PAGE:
As a father of three boys ages 4 and under, even though I consider myself a very patient man, I find new challenges every day that test the threshold of my patience. Of course, the boys have successfully identified my pet-peeves and I’d like to think that they try their very best to avoid them. With the kids, I know they are young and still learning. I try to identify teaching moments and take advantage of the kids’ thirst for new knowledge. What really “grinds my gears” is adult behavior. Shouldn’t we get to a certain age and know better? How can we work so hard to teach children the right way to do things, and then have to contend with poor adult behavior that reinforces the bad, instead of promoting good behavior?
I’d like to share with you a few examples of challenging adult behavior I’ve recently experienced with my children.
Chain Smoker at the kid’s park.
I’ve seen it a thousand times and it pisses me off to no end. No, I’ve never done anything about it but as a parent, it is the most obnoxious thing to see another parent do around your own kids. Fortunately, I know better than to confront some jackass while I have 3 kids in my care— so it’s unfortunate for you, having to read about it.
Hock a loogie, pick your nose and wipe it on a bench, sneeze without covering your mouth, either one of those is fine by me. Drink a beer and don’t recycle the can, also fine with me, even though it violates 2 of the parks 10 posted rules. It is hard enough to find safe and fun outlets where kids can play in the outdoors. Why in the world would anyone smoke in a place that is designed for children to play outside in the fresh air?
I don’t go to your bar and show you pictures of my kids or smell of breast milk unaware that I’d been spit-up on! Okay, I’ve done both those things.
Having just celebrated the sweet 16th anniversary of my 21st birthday, I realize that I’m more aware, opinionated and outspoken than I was as a young buck. I like to think that I have always been self-aware in regards to smoking. I would be called out on it if I did not address but I’ve smoked on and off for the past 20 years. Even now I use an e-cigarette so that I don’t smoke regular cigarettes when tempted at the bar. It’s easy to quit smoking; I’ve done it hundreds of times.
When I waited tables and maybe a few years beyond, maybe 10 years is when I smoked the heaviest and I think I may have been a more successful waiter had I not smelled like an ashtray while serving food. No regrets though, I’ve known too many career-waiters in my day. I’m not knocking the job, being a career insurance adjuster was just as rewarding (and wearing), but as you know if you’re reading this, Career-Dad is where it’s at.
So, smoking aside, waiting tables is a nice segway into my next gripe. Having waited tables, I feel that I have a bit more compassion for those in the service industry than those that haven’t. I feel I tip well and never send food back, I prefer my food to be in as few hands as possible.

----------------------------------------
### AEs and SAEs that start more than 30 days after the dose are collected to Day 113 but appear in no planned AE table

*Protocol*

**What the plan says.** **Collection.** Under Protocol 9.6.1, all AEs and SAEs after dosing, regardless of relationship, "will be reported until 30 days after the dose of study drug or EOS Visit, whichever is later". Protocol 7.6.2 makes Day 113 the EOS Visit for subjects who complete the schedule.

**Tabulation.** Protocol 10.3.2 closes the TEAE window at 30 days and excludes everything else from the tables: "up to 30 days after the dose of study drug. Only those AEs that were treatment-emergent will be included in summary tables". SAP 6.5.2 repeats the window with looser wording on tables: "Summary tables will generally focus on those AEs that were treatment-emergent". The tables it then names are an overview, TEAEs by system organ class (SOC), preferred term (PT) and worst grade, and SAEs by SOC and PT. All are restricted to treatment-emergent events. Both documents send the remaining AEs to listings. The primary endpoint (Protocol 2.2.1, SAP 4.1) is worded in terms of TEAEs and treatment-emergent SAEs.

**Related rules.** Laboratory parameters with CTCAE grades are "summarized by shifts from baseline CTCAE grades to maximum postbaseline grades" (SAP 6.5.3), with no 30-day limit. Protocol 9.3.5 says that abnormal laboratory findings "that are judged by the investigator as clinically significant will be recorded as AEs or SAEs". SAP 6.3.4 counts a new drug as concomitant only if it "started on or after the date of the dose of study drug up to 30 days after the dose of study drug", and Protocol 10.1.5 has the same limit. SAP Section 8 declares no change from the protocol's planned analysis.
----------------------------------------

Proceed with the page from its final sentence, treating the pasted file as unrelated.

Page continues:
Shortly after leaving the Pall Mall smoking, over-worked Dad at Paramore Park this afternoon, we had a waitress today who set every single item on the table in the baby’s reach. This included a bowl of hot sauce, full drinks, silverware and plates that would have burned Jamie’s hands if my wife and I were not there to keep it from happening. Luckily, we were smart enough not to order sizzling fajitas, even though we were at a restaurant called, “Fajitas.” Again I like to think that I would have been more aware in her shoes and would have kept these things from the baby’s reach and quietly returned to the kitchen and then bitched about the family with 3 kids who was there for the free kids’ meals and ordered just waters.
Server, I understand the concept of up-selling and how increasing my check will increase your tip. However, please don’t suggest a specialty frozen kids drink or anything with chocolate or ice cream in it for dessert when my kids are listening and impressionable. This just means that I have to explain that they have had enough sugar through theft and bribery today and that they can’t have any dessert, because they hadn’t eaten their meals. They’re lucky I love leftover chicken fingers and soggy fries.
So, Mr. Chain Smoker at the park and Ms. Clueless Server, I’m sorry to have to include you in my article today, but I’ve seen you both before and feel the need to call you out.
How to Deal
Dealing with poor adult behavior is challenging and situational. If my kids don’t notice it, I try to ignore it and not get confrontational. I always put my kids’ safety. This is the most important. If my kids notice it, I talk to them about whatever the issue is. I know people tend to be set in their ways, it’s just unfortunate that children’s well-being is not always as important as that first drag. Let’s save the smoke for blowing out birthday candles. While I may be an American Dad and Family Guy, I only watch those shows for research and guidelines of how not to act. Exit Soapbox.
What Grinds Your Gears?
I wondered if my readers experienced any adult behavior that challenged your patience. If so, please share with NCDADS.